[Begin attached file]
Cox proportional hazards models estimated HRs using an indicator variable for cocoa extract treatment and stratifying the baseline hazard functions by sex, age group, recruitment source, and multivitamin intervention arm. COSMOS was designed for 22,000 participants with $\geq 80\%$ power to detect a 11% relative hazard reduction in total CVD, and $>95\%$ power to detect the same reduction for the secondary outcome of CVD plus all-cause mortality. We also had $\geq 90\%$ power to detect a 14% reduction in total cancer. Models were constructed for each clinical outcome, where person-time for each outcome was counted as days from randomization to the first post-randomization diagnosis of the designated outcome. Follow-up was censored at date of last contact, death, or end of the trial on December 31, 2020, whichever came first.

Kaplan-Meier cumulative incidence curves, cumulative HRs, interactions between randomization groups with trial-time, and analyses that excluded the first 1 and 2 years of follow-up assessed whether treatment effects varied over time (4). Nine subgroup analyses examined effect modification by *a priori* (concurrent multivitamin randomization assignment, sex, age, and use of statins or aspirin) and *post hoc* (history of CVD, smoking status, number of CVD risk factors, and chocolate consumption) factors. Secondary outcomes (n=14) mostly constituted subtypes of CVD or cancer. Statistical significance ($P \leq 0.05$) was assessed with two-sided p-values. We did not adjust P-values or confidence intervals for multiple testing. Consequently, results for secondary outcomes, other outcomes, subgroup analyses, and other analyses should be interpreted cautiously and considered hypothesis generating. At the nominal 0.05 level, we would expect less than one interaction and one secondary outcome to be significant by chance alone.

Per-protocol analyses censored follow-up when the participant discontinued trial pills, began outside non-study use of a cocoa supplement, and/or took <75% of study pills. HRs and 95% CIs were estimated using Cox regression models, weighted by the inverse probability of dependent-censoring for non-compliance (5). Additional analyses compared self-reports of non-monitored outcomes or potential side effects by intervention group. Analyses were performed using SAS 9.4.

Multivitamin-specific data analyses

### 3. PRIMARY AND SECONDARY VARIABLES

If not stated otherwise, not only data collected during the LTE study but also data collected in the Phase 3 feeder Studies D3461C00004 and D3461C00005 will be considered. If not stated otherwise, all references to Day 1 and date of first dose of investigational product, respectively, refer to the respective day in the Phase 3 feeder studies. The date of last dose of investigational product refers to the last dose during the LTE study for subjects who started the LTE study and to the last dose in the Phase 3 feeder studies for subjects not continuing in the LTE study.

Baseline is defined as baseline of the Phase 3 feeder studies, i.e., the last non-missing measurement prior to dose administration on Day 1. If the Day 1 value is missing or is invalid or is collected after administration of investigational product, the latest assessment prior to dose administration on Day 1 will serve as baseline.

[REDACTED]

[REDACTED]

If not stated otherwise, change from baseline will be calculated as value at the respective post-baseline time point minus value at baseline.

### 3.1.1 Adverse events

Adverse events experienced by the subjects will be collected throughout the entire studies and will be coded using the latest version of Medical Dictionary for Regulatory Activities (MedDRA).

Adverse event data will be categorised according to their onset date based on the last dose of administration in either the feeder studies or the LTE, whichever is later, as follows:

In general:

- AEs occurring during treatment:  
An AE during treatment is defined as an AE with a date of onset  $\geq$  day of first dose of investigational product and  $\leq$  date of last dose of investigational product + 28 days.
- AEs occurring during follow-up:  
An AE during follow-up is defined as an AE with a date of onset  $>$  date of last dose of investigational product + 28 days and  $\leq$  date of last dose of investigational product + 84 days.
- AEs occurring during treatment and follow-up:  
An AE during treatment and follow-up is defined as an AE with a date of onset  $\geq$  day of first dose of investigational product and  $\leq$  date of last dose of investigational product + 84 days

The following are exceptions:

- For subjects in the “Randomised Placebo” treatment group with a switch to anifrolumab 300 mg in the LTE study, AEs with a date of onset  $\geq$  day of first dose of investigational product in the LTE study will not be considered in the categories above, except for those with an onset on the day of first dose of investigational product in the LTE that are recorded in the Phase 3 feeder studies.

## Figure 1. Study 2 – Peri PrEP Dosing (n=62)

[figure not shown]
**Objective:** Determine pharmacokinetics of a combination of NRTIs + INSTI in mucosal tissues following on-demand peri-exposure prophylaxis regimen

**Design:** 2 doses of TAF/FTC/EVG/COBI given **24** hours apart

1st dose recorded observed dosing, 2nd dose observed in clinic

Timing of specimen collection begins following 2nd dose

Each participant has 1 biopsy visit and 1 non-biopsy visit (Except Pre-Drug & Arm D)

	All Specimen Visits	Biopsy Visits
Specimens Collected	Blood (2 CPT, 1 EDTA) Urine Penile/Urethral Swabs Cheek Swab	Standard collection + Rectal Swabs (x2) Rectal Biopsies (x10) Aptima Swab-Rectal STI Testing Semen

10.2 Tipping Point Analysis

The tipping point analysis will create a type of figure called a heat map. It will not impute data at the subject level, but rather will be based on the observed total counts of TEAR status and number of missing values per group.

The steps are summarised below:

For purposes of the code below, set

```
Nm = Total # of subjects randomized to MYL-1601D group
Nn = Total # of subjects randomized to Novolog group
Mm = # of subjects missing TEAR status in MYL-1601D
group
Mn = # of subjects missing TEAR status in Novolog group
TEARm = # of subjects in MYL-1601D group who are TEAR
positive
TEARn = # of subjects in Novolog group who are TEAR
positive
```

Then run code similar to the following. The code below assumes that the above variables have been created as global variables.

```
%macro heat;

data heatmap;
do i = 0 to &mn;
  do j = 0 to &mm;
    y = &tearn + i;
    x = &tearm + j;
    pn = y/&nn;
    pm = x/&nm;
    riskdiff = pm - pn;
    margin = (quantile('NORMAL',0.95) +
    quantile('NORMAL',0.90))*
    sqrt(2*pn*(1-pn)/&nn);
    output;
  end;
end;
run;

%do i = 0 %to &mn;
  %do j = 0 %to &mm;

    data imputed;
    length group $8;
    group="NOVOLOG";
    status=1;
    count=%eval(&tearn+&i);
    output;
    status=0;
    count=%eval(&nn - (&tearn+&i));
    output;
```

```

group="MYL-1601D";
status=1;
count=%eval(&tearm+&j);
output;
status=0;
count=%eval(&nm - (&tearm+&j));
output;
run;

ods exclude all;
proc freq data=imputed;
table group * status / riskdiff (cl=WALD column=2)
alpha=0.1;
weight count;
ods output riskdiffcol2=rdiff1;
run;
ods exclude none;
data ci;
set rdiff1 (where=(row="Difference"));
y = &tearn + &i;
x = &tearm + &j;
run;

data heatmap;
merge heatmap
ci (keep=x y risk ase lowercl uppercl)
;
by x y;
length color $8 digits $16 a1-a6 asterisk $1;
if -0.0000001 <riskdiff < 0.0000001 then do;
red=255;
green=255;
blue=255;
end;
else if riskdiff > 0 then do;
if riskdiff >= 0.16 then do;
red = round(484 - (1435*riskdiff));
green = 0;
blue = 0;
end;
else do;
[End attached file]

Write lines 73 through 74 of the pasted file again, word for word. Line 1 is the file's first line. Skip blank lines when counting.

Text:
    status=0;
    count=%eval(&nn - (&tearn+&i));